That he might taste the sweet consuming woe,
Which he had wrought to many others moe.
But, to declare the mournfull Tragedyes
And spoiles wherewith he all the ground did strow,
More eath to number with how many eyes
High heven beholdes sad lovers nightly theeveryes.
Kings, Queenes, Lords, Ladies, knights, and Damsels
Were heap'd together with the vulgar sort, [gent
And mingled with the raskall rablement,
Without respect of person or of port,

To shew Dan Cupids powre and great effort:
And round about a border was entrayld

Of broken bowes and arrowes shivered short;
And a long bloody river through them rayld,
So lively and so like that living sence it fayld.
And at the upper end of that faire rowme


There was an Altar built of pretious stone Of passing valew and of great renowme, On which there stood an Image all alone Of massy gold, which with his owne light shone ; And winges it had with sondry colours dight More sondry colours then the proud Pavone Beares in his boasted fan, or Iris bright, [bright. When her discolourd bow she spreds through heven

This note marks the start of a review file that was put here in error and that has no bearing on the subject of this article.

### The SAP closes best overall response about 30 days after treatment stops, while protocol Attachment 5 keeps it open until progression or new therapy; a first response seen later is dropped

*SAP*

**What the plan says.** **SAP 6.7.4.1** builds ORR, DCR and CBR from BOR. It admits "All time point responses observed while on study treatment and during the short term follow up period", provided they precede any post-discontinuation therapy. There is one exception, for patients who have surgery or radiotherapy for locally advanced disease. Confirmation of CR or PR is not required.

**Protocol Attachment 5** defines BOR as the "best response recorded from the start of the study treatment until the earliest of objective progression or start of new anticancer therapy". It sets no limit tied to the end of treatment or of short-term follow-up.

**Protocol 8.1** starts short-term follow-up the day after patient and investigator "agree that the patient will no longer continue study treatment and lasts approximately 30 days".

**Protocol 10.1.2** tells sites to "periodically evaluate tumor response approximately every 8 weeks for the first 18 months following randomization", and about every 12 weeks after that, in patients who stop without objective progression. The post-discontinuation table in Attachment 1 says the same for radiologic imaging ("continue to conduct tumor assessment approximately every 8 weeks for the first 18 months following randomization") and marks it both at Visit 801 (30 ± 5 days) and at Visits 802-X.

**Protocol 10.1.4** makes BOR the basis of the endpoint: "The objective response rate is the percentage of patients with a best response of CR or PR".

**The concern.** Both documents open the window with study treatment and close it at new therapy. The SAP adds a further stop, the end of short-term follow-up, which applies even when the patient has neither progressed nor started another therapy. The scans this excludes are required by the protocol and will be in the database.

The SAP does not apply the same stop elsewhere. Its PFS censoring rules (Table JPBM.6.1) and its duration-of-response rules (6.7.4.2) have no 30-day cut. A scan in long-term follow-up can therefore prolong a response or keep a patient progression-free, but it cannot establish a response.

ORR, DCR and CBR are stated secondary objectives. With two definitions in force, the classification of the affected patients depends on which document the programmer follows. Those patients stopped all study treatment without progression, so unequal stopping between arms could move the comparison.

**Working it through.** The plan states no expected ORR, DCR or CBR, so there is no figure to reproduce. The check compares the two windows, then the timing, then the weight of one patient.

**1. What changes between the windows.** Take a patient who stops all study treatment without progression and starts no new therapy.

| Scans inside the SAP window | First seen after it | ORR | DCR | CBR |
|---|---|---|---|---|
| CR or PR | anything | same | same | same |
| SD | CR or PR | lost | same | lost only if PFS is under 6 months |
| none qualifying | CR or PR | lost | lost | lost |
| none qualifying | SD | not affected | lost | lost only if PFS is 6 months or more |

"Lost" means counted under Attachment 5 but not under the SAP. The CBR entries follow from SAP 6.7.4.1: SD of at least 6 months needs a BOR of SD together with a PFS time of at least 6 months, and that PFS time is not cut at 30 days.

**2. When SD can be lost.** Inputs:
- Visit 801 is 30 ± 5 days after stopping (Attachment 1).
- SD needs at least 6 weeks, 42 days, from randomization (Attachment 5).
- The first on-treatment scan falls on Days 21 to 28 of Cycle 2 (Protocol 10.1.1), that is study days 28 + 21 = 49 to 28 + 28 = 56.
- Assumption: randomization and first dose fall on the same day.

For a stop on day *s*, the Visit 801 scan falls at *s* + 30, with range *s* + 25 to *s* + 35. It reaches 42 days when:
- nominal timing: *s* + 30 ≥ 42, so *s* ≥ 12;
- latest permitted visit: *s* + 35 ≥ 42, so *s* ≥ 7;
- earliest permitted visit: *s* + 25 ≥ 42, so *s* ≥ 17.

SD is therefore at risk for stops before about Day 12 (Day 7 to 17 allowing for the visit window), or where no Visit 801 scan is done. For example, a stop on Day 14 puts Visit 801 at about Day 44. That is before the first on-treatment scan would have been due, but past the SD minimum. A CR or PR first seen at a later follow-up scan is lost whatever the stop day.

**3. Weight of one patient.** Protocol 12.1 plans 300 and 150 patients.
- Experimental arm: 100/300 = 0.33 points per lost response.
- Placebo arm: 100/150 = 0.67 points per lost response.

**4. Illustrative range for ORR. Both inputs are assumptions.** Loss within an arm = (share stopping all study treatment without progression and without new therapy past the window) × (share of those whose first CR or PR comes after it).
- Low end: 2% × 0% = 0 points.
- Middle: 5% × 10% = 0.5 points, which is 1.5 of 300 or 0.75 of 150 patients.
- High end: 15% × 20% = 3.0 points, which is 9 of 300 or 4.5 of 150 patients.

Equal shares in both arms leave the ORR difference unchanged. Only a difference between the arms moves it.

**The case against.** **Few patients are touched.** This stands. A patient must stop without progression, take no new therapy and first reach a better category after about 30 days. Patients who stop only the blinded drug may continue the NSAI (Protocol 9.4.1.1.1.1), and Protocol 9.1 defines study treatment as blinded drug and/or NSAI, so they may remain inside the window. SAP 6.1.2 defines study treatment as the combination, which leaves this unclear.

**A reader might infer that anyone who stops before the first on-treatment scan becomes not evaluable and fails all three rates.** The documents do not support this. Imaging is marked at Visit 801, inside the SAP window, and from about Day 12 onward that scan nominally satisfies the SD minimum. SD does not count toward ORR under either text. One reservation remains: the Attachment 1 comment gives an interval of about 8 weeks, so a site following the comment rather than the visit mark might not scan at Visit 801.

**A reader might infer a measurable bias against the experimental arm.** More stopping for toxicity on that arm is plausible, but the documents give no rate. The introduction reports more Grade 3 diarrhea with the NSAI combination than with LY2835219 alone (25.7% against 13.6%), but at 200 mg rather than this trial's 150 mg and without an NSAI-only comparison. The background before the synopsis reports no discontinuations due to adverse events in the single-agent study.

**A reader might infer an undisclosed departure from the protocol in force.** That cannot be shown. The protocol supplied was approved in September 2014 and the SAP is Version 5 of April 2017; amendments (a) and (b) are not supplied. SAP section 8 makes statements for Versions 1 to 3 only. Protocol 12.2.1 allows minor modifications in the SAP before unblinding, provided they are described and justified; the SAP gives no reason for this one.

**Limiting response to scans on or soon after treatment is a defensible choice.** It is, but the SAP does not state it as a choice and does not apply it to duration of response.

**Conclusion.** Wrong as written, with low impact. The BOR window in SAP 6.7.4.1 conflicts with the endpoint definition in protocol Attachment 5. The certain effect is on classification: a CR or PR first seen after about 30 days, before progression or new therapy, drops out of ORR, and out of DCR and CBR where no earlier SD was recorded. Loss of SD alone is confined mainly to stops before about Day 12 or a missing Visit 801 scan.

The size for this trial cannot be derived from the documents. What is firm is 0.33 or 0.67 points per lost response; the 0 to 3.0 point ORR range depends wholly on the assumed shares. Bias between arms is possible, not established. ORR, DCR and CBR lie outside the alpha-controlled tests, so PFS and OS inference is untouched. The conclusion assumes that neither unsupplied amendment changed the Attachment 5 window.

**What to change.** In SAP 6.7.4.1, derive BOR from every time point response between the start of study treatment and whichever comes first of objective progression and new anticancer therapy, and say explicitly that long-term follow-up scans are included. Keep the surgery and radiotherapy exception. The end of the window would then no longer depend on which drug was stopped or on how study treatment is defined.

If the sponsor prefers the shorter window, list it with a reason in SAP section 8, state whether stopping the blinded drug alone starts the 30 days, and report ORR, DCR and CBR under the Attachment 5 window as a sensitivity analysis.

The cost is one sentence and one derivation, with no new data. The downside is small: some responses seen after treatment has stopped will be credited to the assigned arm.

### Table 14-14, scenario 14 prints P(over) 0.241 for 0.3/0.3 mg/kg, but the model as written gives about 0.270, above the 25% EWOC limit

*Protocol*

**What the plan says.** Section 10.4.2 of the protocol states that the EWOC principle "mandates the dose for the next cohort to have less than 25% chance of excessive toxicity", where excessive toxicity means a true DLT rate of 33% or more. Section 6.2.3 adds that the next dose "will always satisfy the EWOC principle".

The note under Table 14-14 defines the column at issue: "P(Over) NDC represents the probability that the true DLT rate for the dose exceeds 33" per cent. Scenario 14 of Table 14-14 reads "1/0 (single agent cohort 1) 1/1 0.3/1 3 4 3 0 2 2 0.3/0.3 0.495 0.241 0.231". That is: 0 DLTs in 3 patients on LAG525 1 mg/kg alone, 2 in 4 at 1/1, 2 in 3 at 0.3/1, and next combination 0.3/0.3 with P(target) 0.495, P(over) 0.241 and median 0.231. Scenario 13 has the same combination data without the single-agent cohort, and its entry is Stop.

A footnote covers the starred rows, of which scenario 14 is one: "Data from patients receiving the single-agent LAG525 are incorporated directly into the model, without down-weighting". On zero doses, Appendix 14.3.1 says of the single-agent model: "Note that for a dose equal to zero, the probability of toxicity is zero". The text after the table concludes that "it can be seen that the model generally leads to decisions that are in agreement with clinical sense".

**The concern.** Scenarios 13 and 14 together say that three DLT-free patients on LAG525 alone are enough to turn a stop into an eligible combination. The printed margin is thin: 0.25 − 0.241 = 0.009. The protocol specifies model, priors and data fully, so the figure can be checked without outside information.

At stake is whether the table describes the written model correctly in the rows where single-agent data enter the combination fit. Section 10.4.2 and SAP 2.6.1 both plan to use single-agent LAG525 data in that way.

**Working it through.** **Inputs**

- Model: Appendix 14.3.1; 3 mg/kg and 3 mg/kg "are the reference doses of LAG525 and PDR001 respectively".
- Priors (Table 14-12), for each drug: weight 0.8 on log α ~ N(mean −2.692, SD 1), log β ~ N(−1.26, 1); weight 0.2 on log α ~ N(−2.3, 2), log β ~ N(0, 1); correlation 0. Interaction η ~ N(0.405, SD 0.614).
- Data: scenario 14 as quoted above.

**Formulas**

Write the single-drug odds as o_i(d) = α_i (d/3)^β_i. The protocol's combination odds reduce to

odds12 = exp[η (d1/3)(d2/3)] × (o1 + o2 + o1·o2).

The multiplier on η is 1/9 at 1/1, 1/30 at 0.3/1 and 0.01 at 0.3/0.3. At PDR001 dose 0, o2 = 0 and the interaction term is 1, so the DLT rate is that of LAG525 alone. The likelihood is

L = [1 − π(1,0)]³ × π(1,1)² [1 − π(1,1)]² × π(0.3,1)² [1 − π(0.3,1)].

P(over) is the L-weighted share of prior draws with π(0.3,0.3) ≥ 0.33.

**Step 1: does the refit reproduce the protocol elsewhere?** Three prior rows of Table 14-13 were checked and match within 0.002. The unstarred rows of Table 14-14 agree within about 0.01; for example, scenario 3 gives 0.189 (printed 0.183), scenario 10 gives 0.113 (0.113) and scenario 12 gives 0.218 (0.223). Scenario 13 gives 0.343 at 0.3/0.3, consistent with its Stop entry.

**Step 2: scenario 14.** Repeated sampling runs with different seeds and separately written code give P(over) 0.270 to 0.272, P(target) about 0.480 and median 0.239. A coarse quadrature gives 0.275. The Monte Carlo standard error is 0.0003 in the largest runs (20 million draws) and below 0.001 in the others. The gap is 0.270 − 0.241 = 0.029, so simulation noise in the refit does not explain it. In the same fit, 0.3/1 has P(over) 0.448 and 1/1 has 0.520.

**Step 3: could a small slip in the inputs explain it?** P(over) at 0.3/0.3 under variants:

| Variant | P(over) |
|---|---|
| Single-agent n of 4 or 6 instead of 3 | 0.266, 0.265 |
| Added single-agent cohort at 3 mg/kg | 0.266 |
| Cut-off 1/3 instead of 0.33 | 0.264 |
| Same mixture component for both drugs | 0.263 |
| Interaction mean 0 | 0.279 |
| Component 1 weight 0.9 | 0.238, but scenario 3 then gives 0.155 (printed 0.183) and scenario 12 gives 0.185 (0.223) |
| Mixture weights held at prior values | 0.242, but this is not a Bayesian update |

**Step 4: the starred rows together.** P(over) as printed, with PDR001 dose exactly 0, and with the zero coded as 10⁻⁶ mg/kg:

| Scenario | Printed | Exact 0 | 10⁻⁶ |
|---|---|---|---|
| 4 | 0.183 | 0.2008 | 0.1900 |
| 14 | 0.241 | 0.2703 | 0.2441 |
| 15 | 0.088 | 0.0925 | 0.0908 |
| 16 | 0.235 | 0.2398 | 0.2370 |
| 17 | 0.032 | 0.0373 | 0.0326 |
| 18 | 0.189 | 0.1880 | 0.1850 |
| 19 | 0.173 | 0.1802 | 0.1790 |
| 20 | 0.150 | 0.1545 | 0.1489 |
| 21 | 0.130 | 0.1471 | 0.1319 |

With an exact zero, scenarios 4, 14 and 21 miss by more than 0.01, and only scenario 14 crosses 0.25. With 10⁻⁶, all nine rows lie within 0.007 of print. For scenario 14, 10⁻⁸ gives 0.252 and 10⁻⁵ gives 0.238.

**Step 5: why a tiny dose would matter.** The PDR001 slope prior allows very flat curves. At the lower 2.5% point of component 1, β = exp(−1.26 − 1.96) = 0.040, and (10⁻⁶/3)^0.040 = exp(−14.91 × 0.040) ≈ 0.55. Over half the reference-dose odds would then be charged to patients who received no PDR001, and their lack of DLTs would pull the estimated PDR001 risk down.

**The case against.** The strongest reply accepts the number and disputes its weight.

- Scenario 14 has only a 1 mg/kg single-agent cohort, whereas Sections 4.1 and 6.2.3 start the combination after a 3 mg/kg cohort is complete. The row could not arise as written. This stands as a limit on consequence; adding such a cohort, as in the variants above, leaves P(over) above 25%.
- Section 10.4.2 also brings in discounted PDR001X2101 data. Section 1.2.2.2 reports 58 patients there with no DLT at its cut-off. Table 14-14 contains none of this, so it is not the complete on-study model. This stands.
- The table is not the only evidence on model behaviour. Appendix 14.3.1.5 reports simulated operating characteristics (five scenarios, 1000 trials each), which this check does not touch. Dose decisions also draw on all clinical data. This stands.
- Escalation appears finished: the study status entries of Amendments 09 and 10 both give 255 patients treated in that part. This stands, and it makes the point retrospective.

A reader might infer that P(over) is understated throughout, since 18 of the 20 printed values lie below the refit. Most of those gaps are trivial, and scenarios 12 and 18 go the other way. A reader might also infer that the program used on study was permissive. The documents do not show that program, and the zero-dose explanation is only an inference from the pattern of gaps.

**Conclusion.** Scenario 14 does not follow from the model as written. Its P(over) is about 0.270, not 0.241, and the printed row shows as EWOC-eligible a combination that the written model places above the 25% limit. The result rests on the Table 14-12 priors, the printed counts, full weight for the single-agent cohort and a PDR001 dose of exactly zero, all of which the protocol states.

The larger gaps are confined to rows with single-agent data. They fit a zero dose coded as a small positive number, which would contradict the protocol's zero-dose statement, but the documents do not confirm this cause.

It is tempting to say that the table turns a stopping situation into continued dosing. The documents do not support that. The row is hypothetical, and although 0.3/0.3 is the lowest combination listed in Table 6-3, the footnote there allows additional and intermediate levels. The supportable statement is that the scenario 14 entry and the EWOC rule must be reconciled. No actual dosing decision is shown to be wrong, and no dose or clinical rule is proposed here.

Blyndfold he was; and in his cruell fist


A mortall bow and arrowes keene did hold,
With which he shot at randon, when him list,
Some headed with sad lead, some with pure gold;
(Ah man! beware how thou those dartes behold.)
A wounded Dragon under him did ly,

Whose hideous tayle his lefte foot did enfold,
And with a shaft was shot through either eye,
That no man forth might draw, ne no man remedye.

And underneath his feet was written thus,

Unto the Victor of the Gods this bee:
And all the people in that ample hous
Did to that image bowe their humble knee,
And oft committed fowle Idolatree.

That wondrous sight faire Britomart amazd,
Ne seeing could her wonder satisfie,

But ever more and more upon it gazd,


The whiles the passing brightnes her fraile sences dazd.

Tho, as she backward cast her busie eye

To search each secrete of that goodly sted,
Over the dore thus written she did spye,
Bee bold: she oft and oft it over-red,
Yet could not find what sence it figured:
But what so were therein or writ or ment,
She was no whit thereby discouraged
From prosecuting of her first intent,


But forward with bold steps into the next roome went.

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Much fayrer then the former was that roome,
And richlier by many partes arayd;
For not with arras made in painefull loome,
But with pure gold it all was overlayd,
Wrought with wilde Antickes, which their follies
In the rich metall as they living were.


A thousand monstrous formes therein were made, Such as false love doth oft upon him weare;

For love in thousand monstrous formes doth oft appeare.